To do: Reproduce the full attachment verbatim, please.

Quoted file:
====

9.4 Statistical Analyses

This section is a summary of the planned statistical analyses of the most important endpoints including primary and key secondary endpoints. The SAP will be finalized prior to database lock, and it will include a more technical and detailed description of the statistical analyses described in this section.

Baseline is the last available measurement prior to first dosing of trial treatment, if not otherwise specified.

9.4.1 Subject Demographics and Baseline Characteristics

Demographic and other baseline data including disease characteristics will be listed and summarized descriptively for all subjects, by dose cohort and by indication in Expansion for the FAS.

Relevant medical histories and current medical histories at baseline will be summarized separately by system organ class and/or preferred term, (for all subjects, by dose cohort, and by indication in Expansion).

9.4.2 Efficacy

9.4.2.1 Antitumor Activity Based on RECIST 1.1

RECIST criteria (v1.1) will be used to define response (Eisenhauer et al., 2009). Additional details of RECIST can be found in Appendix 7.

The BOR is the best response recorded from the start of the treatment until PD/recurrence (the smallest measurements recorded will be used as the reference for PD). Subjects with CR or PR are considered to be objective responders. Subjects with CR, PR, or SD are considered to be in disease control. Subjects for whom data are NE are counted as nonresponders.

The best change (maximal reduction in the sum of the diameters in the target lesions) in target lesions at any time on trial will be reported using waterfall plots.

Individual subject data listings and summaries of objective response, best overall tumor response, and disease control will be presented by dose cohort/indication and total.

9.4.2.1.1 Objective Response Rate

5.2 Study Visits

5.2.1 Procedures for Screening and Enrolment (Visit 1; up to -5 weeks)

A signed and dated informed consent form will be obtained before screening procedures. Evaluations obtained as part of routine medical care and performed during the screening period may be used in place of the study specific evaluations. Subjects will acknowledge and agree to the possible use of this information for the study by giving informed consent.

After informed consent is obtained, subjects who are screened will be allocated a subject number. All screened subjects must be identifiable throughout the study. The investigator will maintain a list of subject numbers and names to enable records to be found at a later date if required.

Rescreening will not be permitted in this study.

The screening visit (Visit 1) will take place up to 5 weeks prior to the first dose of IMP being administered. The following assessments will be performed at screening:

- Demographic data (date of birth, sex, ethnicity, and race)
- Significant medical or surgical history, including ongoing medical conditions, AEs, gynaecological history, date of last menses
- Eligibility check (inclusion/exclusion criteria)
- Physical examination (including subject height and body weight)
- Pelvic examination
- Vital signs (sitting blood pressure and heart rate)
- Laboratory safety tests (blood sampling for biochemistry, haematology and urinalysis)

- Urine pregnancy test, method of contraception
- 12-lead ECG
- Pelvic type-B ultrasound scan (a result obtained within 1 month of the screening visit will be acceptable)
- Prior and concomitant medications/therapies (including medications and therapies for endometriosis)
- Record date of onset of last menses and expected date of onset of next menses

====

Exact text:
9.4 Statistical Analyses

This section is a summary of the planned statistical analyses of the most important endpoints including primary and key secondary endpoints. The SAP will be finalized prior to database lock, and it will include a more technical and detailed description of the statistical analyses described in this section.

Baseline is the last available measurement prior to first dosing of trial treatment, if not otherwise specified.

9.4.1 Subject Demographics and Baseline Characteristics

Demographic and other baseline data including disease characteristics will be listed and summarized descriptively for all subjects, by dose cohort and by indication in Expansion for the FAS.

Relevant medical histories and current medical histories at baseline will be summarized separately by system organ class and/or preferred term, (for all subjects, by dose cohort, and by indication in Expansion).

9.4.2 Efficacy

9.4.2.1 Antitumor Activity Based on RECIST 1.1

RECIST criteria (v1.1) will be used to define response (Eisenhauer et al., 2009). Additional details of RECIST can be found in Appendix 7.

The BOR is the best response recorded from the start of the treatment until PD/recurrence (the smallest measurements recorded will be used as the reference for PD). Subjects with CR or PR are considered to be objective responders. Subjects with CR, PR, or SD are considered to be in disease control. Subjects for whom data are NE are counted as nonresponders.

The best change (maximal reduction in the sum of the diameters in the target lesions) in target lesions at any time on trial will be reported using waterfall plots.

Individual subject data listings and summaries of objective response, best overall tumor response, and disease control will be presented by dose cohort/indication and total.

9.4.2.1.1 Objective Response Rate

5.2 Study Visits

5.2.1 Procedures for Screening and Enrolment (Visit 1; up to -5 weeks)

A signed and dated informed consent form will be obtained before screening procedures. Evaluations obtained as part of routine medical care and performed during the screening period may be used in place of the study specific evaluations. Subjects will acknowledge and agree to the possible use of this information for the study by giving informed consent.

After informed consent is obtained, subjects who are screened will be allocated a subject number. All screened subjects must be identifiable throughout the study. The investigator will maintain a list of subject numbers and names to enable records to be found at a later date if required.

Rescreening will not be permitted in this study.

The screening visit (Visit 1) will take place up to 5 weeks prior to the first dose of IMP being administered. The following assessments will be performed at screening:

- Demographic data (date of birth, sex, ethnicity, and race)
- Significant medical or surgical history, including ongoing medical conditions, AEs, gynaecological history, date of last menses
- Eligibility check (inclusion/exclusion criteria)
- Physical examination (including subject height and body weight)
- Pelvic examination
- Vital signs (sitting blood pressure and heart rate)
- Laboratory safety tests (blood sampling for biochemistry, haematology and urinalysis)

- Urine pregnancy test, method of contraception
- 12-lead ECG
- Pelvic type-B ultrasound scan (a result obtained within 1 month of the screening visit will be acceptable)
- Prior and concomitant medications/therapies (including medications and therapies for endometriosis)
- Record date of onset of last menses and expected date of onset of next menses